I understand that teachers want to make sure that parents are well informed about what their child is learning in school, especially when it comes to subjects as sensitive as sexual health education. But let me frame this predicament in a different way: would you, as a teacher, send a permission form home before starting a new Math unit? Or a new Language unit? Would you email parents and guardians to ask for permission to teach the ecosystem in Science?
Some may argue that comparing Math, Language or Science to Health (or Human Development and Sexual Health specifically) is like comparing apples to oranges, but I beg to differ. The Ministry of Education spends a lot of resources to develop the most relevant and current curricula for students in Ontario. A lot of time, effort and thought was put into developing the Human Development and Sexual Health strand. As teachers, we have an obligation to follow the curricula.Therefore, we do not have to ask for permission to teach the content we have been provided by the Ministry.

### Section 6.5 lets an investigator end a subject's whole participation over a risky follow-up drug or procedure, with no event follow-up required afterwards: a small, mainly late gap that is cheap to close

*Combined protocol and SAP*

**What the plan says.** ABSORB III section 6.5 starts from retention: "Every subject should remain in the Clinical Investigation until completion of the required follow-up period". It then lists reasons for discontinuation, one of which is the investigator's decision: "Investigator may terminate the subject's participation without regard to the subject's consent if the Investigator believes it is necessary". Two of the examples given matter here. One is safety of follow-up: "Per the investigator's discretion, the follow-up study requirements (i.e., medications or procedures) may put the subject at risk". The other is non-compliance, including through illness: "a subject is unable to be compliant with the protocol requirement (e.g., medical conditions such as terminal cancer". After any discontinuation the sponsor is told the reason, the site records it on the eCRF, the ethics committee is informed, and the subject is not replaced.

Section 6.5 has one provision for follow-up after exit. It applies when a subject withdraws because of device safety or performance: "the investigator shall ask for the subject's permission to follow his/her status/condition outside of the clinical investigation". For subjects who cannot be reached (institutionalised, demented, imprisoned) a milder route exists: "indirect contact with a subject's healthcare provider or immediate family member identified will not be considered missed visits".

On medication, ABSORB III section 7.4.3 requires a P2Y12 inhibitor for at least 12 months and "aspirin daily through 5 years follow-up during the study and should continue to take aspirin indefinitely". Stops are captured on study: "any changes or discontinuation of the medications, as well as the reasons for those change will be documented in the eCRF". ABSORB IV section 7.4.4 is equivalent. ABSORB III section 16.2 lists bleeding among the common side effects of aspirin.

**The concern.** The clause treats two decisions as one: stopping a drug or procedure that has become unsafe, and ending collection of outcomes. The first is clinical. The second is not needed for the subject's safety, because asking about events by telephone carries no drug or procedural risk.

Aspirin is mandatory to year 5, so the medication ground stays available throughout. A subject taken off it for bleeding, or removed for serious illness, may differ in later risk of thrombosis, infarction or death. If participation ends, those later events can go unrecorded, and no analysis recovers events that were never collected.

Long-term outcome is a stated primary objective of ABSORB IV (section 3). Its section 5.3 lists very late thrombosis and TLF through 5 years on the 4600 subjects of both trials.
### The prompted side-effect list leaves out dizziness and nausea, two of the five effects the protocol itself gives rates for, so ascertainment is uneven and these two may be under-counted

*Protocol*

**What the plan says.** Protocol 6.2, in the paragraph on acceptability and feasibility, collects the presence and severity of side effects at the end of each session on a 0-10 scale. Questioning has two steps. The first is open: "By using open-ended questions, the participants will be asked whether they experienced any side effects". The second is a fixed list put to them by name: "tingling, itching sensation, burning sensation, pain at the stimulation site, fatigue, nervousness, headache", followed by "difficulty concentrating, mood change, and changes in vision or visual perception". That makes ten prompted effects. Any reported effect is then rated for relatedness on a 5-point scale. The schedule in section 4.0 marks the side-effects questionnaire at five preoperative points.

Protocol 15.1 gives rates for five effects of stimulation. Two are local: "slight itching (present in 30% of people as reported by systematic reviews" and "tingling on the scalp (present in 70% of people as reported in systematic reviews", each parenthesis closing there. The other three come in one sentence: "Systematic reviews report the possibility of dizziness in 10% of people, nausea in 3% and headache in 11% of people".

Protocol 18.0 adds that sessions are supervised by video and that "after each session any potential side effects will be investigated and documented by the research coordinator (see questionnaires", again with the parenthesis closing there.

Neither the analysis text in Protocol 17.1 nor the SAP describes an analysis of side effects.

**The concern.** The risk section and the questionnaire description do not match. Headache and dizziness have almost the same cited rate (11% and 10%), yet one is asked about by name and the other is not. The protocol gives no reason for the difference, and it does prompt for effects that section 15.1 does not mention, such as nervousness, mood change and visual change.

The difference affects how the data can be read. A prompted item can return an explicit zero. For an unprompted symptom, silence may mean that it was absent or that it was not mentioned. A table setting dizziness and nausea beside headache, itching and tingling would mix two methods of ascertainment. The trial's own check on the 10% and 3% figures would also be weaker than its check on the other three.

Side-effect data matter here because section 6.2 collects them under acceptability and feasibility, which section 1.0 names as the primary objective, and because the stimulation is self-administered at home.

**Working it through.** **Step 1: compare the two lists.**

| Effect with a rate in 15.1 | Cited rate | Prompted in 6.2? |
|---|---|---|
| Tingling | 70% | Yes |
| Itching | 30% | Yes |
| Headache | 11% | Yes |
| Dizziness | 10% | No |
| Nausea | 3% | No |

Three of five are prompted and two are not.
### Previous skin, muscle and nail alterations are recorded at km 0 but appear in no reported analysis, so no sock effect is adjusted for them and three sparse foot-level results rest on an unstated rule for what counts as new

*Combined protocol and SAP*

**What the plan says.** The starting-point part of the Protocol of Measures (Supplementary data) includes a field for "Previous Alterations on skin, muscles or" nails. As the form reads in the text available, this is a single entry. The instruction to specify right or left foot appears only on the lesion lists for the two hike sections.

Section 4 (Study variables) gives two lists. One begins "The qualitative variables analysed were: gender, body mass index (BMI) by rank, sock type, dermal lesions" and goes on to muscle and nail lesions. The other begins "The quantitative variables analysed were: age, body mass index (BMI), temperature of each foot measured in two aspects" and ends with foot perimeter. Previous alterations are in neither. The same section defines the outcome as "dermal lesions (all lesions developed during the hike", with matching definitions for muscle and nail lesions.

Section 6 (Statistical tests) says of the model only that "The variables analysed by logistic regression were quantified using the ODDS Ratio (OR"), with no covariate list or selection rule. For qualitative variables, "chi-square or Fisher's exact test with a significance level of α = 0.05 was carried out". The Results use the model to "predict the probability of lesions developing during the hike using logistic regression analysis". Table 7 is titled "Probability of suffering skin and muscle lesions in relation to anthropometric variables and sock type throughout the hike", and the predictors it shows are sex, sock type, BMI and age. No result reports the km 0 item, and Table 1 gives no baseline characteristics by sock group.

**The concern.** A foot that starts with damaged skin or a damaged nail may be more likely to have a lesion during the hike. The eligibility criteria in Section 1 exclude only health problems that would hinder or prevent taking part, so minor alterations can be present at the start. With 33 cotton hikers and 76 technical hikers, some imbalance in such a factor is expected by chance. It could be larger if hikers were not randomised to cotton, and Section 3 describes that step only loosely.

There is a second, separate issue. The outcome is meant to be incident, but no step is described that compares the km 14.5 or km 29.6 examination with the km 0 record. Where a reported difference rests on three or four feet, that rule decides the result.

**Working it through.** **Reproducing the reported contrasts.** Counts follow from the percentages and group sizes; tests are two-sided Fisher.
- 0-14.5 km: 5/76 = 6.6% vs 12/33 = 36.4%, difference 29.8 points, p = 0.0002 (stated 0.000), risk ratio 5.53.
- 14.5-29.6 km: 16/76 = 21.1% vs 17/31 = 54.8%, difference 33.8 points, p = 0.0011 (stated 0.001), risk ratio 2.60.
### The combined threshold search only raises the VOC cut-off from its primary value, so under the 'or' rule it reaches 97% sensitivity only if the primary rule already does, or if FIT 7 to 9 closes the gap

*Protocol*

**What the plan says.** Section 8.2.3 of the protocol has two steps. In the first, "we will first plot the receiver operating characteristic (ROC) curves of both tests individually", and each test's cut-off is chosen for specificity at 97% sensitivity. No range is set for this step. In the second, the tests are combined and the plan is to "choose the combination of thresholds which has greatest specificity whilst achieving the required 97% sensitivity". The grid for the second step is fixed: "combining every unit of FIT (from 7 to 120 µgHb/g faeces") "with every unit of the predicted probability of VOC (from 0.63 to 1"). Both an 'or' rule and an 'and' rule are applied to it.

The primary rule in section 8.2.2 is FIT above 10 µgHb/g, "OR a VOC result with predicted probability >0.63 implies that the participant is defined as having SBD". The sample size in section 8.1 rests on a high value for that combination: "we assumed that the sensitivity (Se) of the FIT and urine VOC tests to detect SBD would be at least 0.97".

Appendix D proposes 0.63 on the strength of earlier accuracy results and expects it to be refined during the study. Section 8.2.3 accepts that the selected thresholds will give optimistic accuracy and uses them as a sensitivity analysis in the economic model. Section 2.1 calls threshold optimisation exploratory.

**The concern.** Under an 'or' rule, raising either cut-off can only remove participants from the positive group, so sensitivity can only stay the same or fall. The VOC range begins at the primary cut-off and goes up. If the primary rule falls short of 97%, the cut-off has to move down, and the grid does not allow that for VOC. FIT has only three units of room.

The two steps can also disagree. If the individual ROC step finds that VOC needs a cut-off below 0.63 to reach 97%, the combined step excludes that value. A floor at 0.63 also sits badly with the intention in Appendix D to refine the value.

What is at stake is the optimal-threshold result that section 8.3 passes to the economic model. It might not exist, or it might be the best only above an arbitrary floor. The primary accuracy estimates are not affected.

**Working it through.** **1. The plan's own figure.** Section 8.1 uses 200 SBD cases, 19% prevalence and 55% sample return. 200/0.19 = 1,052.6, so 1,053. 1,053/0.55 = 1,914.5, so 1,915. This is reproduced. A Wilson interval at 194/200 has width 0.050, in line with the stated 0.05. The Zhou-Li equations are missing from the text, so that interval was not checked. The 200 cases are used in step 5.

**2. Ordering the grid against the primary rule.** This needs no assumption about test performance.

Having said that, there is absolutely nothing wrong sharing ahead of time what your unit will look like. Many experienced and expert teachers I have spoken with tend to do the same thing every year - about two weeks prior to commencing the sexual health unit, they will send an email home outlining the topics that will be covered over the course of the unit, and at the end encourage parents/guardians to email back with any questions or comments they may have. Also, suggest parents/guardians to bring up these topics at home ahead of time to start the conversation about sexual health before it happens in the classroom. That way students, the teacher, and parents/guardians are all on the same page, and hopefully students will be coming to class more prepared ahead of time and ready to learn.
What you need to know about changes to Ontario’s Health and Physical Education curriculum, including Human Development and Sexual Health (sex education).
The Ontario Ministry of Education released a comprehensive review of the 2015 Sexual Health Education curriculum from Grades 1 to 12. They broke down the specific expectations and described the overall themes and topics covered in each grade.
What is in the Health and Physical Education curriculum? Active Living
Educating children with accurate and current information, skills and strategies to help them navigate a digital world can help keep them safe and healthy.